Tuesday, August 09, 2005

Riding my bike

So, today, as I was out riding my bike for exercise, some jerks in a gas guzzling SUV drove by and threw a plastic bottle at me and proceeded to give me the finger. I took a bit of satisfaction in the fact that they almost had a wreck as they went around a bend in the road ahead. I wish I'd had a Nalgene bottle full of water to chuck at their car. That would have been awesome! Anyway, I'm just posting to express my rage at such inane behavior. It's like I'm insulting them somehow by riding my bike, or maybe the fact that they have to slow down a bit on a residential street annoys them. I don't really understand it, but apparently riding your bike on the street is worthy of acts of aggression. I seriously wonder, sometimes, if there's some sort of collective internal aggression that's brewing under the surface of people living in the United State of America in 2005. I think Michael Moore probably gets close to the heart of the matter in his film, Bowling for Columbine, when he points out that the United States and Canada have similar numbers of firearms available to the public, yet violent crimes involving guns is way higher in the United States. There's something about our culture that begets violence. I do think that some of it is that there are a lot of lonely people out there searching for something meaningful and coming up empty handed time after time. I also think it's hard to instill values of peace, compassion, and turning the other cheek, when our government provides the examples of invading countries with whom we disagree and continuing to implement the death penalty. "Hey, I think it's stupid that that guy's riding his bike on a residential street, so I have the right, and probably the obligation to throw something at him and demean him by flipping him off." Yeah, that sounds about right.

On a not completely unrelated note. I caught a bit of the Sean Hannity show last night at the gym. Nothing like walking into the locker room and hearing his voice, but anyway. He was talking to James Dobson. Dobson was, apparently, providing an example of what it's like to be stuck in modernity. He made some broad sweeping absolute claims about the use of science throughout history. First, in the context of a discussion about abortion, he said that human life should never be ended for utilitarian reasons. Now, I don't know where he falls down on the issue of the death penalty, but regardless, he's thrown a lot of support behind a political party that is more than supportive of the death penalty. Then, he was trying to defend something he apparently said recently. In clarifying, he said that science and technology have always (did you hear that? always) been used with ethics and morality in mind, except in Nazi Germany. OH MY GOSH!!! I couldn't believe he said that. He went on to talk about how Nazi Germany was the only instance of history of people using science in irresponsible ways with no regard for morality or ethics. OK, now I know that Harry Truman and his trusted advisors took morality and ethics into consideration as they debated the use of the atomic bomb, but in the end, they...we chose to use technology to destroy thousands of lives. They...we chose to end the lives of civilian Japanese in order to spare the lives of American soldiers. I'm not in the mood to get into a debate as to whether we should or should not have used the bomb, but that decision was a utilitarian one...one most likely based on morality, but utilitarian nonetheless. Now, don't hear my saying that Nazi Germany was good...at all. It was atrocious and it was depressing that the rest of the world took so long to intervene, but let's not act like technology is always used in ways that reflect a black and white world of right and wrong. It's amazing to me how uncritical people can be of comments like Dr. Dobson's. Not that I expected Sean Hannity to point any of that out, but still. Hopefully some people watching were struck by the absurdity of such an absolute claim. NO MORE ABSOLUTE CLAIMS!!! "Only Sith speak in absolutes."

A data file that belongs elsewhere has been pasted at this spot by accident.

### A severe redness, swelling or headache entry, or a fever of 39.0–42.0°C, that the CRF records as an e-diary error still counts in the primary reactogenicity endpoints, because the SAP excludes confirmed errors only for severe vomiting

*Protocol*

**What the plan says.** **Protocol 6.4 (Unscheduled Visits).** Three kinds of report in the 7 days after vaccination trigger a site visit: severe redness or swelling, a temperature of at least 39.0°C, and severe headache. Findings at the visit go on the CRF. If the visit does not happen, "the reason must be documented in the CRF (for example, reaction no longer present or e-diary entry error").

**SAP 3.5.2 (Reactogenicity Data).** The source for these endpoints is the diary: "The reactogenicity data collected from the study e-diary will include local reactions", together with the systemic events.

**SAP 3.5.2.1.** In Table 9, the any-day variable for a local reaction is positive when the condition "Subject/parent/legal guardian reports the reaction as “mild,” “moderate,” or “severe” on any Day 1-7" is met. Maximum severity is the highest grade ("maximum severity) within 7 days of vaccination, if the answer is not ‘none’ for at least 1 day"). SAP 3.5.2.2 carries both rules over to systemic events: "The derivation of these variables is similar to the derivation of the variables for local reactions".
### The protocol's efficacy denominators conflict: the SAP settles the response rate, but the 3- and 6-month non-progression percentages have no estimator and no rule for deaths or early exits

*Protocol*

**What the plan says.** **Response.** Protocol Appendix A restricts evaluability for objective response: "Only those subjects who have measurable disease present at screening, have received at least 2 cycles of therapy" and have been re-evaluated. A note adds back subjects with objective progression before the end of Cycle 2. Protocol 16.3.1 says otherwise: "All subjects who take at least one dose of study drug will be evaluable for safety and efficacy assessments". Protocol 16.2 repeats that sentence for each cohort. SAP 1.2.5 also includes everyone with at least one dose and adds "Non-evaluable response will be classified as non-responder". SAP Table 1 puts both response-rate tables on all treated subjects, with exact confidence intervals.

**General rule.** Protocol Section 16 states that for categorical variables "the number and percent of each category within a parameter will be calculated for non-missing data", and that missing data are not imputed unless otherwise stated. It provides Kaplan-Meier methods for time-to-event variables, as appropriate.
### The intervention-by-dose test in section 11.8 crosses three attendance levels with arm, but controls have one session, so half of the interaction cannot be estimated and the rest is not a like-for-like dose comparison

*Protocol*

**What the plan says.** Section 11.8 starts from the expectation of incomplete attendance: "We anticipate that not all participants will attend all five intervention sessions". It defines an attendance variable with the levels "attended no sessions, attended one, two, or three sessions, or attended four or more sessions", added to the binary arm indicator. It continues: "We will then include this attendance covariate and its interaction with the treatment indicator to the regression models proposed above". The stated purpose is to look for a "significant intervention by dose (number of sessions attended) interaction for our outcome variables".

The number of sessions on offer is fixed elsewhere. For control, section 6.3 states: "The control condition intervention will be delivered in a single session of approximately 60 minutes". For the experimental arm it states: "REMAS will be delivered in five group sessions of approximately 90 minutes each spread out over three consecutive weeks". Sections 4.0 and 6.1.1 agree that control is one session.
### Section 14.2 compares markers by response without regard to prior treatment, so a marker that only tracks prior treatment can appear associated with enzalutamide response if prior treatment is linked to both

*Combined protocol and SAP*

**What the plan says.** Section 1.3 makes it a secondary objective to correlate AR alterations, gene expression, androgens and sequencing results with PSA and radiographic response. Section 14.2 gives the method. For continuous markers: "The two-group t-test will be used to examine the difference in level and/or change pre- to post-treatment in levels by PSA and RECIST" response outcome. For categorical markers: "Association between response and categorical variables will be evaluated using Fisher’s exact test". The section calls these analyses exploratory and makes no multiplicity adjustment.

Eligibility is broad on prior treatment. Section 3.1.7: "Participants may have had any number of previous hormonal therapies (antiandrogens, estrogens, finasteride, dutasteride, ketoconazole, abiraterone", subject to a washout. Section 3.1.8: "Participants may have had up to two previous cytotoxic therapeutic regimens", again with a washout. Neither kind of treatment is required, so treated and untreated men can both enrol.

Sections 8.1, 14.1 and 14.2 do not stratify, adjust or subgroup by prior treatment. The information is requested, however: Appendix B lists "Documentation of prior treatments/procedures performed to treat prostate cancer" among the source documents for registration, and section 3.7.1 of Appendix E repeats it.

OK, now that I'm all fired up at bedtimes, I think I'd better read something soothing to calm down. Peace to you all.


Anonymous said...

the nalgene would definately have caused damage... nalgenes dont break, heads do.

p.s. F the right

-Aaron yo

Ryan Baer said...


So sorry to hear about your encounter with your SUV friends, and glad you weren't injured.

Your comments about violence brought to mind some things I've been reading in Chuck Campbell's book The Word Before the Powers: An Ethic of Preaching.

Chuck talks about the "redemptive myth of violence," which traces its roots back to the Babylonian story of creation. According to this myth, the way to bring order out of chaos is through violence.

Says Dr. Campbell: "Moreover, as Wink thoroughly details, this myth pervades American culture, from Popeye cartoons to children's comics to video games to popular movies (e.g., The Lion King, Star Wars) to foreign policy to the death penalty. The myth has, in fact, become the ethos of American society, into which virtually all children, particularly boys, are socialized from an early age. We should thus not be surprised when even teenagers turn to guns as the appropriate -- even the only imaginable -- means for dealing with their 'enemies.' We should likewise not be surprised when our society responds in increasingly violent ways, such as capital punishment, toward violent criminals." (page 28)

Makes our job as proclaimers of the Good News seem kind of daunting, doesn't it? It's definitely an act of non-violent resistance against the powers.

Grace and peace,

beck said...

just check out the newest pic on my blog thingy, would ya?